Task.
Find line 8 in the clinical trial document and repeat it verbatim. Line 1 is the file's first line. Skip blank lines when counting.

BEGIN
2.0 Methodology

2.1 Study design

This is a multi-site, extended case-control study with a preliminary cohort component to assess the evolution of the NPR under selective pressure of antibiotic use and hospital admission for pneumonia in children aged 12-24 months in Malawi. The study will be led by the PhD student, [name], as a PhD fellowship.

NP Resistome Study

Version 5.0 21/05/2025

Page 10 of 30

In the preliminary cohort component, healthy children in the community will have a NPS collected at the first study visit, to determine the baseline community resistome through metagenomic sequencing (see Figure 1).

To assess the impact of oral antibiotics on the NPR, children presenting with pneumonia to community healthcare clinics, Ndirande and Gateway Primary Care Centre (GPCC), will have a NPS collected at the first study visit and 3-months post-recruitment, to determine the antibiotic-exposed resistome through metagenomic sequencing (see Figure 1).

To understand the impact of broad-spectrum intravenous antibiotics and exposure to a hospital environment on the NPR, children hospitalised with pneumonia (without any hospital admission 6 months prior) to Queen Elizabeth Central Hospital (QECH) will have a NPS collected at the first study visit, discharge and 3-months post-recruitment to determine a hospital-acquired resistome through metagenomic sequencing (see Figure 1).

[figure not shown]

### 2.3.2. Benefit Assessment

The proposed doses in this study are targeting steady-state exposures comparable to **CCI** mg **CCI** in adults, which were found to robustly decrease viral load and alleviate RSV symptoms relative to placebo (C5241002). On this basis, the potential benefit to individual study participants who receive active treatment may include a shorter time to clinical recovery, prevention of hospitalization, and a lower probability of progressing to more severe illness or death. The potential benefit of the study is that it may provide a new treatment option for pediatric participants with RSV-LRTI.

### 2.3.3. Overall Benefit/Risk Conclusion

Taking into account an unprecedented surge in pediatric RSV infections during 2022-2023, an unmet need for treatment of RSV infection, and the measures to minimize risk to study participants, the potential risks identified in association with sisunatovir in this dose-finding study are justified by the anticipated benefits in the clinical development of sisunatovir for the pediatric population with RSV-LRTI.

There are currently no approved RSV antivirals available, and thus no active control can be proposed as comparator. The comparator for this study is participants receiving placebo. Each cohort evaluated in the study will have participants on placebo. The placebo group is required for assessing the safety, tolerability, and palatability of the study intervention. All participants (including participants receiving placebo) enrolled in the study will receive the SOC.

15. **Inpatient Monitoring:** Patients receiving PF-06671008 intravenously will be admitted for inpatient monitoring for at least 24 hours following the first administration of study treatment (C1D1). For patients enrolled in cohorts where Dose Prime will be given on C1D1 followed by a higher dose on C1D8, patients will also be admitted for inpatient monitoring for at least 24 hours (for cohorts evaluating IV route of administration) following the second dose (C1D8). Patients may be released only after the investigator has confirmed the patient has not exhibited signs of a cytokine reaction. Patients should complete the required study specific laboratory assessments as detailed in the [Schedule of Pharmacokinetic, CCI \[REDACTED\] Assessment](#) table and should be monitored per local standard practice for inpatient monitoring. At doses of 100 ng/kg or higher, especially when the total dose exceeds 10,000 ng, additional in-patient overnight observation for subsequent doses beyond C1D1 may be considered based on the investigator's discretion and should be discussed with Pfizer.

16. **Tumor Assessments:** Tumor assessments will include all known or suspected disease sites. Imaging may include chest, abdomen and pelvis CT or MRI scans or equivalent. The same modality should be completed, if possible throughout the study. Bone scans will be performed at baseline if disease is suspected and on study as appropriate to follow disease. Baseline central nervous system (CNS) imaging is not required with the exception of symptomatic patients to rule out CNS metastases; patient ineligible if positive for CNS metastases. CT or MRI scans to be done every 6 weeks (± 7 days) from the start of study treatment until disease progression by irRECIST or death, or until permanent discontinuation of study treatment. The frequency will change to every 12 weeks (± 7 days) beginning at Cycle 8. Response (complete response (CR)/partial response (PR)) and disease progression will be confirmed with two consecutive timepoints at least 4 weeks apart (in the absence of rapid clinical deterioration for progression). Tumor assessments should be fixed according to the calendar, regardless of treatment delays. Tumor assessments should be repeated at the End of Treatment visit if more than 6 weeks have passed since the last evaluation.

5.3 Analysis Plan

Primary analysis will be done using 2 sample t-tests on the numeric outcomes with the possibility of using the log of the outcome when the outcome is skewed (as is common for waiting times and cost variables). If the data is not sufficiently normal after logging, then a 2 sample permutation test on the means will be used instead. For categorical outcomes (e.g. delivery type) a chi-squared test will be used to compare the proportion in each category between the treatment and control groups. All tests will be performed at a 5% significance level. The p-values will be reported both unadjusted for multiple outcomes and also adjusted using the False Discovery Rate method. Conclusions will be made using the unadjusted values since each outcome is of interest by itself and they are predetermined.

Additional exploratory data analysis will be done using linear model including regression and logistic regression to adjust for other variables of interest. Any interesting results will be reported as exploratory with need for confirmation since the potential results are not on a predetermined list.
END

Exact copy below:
To assess the impact of oral antibiotics on the NPR, children presenting with pneumonia to community healthcare clinics, Ndirande and Gateway Primary Care Centre (GPCC), will have a NPS collected at the first study visit and 3-months post-recruitment, to determine the antibiotic-exposed resistome through metagenomic sequencing (see Figure 1).